During its June 29 meeting the board of the Alaska Industrial Development and Export Authority passed a resolution approving an additional $2.5 million in funding assistance for Brooks Range Petroleum Corp.’s Mustang oil field development project on the North Slope. The funding, which comes from an AIDEA revolving fund, provides bridging finance for the completion of the field operations center, owned by a joint venture called Mustang Operations Center 1 LLC. The funding may be provided as equity or as a loan and comes with a condition that AIDEA, already an owner, will acquire a 100 percent membership interest in MOC1.
AIDEA has already invested $20 million for the construction of a gravel road and drilling pad at Mustang and $50 million in the processing facility.
Brooks Range Petroleum now hopes to bring the Mustang field into production towards the end of 2018, Bart Armfield, Brooks Range chief operating officer, told Petroleum News in a July 11 email.
The oil field at Mustang is modest in size but close to existing North Slope oil infrastructure, with the production pad being only about 650 feet from the Alpine oil pipeline. And the operations center has been designed with the potential to support other field developments in the same area of the Slope. The gravel pad and access road to the pad have been completed, as have most of the modules for the operations center. But, because of a shortage of funds in a deteriorating oil market the project has been on hold since early 2016, with the modules for the operations center staged in Canada and the United States.
A new planIn notes accompanying the new funding resolution, AIDEA said that Brooks Range has been working with John Hendrix, Gov. Bill Walker’s chief oil and gas advisor, and with a team of Alaska oilfield vendors and contractors, to develop a plan that leads to production status for the field through the completion of a certified well in the field before the end of the third quarter of this year. A previous program of development drilling in the field ran into technical problems because of high subsurface pressures.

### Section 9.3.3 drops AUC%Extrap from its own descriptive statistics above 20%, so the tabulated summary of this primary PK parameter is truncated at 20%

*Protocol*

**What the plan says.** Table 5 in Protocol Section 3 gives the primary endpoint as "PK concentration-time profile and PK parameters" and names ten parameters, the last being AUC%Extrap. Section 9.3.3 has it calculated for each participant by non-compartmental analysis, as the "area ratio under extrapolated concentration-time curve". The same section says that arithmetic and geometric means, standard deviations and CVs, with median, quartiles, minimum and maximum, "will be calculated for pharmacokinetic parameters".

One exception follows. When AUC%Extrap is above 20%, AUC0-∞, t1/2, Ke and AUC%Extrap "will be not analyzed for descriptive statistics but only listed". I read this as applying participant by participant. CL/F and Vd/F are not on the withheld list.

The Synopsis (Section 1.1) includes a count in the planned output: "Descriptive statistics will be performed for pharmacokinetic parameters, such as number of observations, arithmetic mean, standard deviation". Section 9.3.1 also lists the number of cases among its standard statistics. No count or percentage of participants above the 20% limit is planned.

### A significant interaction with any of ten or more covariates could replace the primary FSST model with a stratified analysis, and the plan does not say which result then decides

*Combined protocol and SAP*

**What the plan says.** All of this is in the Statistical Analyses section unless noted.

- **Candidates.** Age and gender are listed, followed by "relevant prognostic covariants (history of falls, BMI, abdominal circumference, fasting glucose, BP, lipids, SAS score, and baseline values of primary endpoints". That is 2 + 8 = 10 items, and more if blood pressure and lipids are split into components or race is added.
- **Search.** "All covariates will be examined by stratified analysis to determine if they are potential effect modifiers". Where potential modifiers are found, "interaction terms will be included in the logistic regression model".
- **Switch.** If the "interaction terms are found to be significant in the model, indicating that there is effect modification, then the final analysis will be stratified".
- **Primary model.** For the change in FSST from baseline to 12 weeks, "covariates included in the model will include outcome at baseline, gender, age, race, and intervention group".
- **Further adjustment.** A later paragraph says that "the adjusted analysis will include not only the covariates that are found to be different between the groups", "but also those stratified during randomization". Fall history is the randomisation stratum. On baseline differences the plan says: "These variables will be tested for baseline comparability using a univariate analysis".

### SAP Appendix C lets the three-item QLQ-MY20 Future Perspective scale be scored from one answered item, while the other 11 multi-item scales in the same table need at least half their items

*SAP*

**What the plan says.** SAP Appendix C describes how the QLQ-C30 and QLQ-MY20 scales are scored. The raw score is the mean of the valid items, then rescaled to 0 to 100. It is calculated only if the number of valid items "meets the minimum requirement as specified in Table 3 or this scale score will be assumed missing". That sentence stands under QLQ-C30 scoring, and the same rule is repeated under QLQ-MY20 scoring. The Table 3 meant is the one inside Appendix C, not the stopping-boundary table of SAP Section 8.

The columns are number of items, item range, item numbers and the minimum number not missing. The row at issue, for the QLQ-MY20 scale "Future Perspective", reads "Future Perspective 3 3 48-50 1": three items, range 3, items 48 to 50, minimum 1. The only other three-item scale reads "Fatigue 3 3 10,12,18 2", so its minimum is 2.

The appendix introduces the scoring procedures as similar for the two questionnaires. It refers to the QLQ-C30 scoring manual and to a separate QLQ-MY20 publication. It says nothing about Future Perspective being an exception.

The new $2.5 million in AIDEA funding will enable Mustang Operations Center 1 to preserve the completed equipment for the field, thus securing the original investment in the field and enabling the provision of critical surface infrastructure in support of new drilling, AIDEA says. The investment supports a policy initiative led by Hendrix and initiated by the board earlier in June to consolidate AIDEA control of critical North Slope infrastructure through Mustang Operations Center 1 and Mustang Road LLC, the owner of the Mustang access road and pad. The idea is to encourage more rapid and extensive independent oilfield development west of the Kuparuk River unit, an area that has seen recent exploration success, AIDEA says.
Consistent with AIDEA missionAIDEA sees its funding assistance for the Mustang field infrastructure as consistent with the agency’s mission to advance economic growth, diversification and job creation in Alaska, AIDEA spokesman Karsten Rodvik told Petroleum News in a July 11 email.
“We made our investment knowing that the project could be impacted by the price of crude oil,” Rodvik said. “That’s the nature of the industry. Despite the challenges that have come about as a result of the oil price collapse, we continue to believe there is a viable opportunity to help advance Mustang development. We are taking steps to restructure our investment to reflect current market conditions, and given these comprehensive efforts, we believe that Mustang should move forward.”
“The June 29 resolution that was approved by the AIDEA board is a positive step forward in getting the Mustang project back on track,” Armfield told Petroleum News. “BRPC is planning to conduct some field work on the project in the coming months with an ultimate objective to engage with other third party entities to fully fund the overall project, with an anticipation of first oil production from the facility in late Q4 2018.”
Bringing the project back on track can generate several hundred Alaska engineering, fabrication and construction jobs, he said. Brooks Range is anticipating using the current infrastructure associated with the project to establish a foundation to monetize the Mustang investment and allow for an opportunity for continued growth in the region, Armfield said.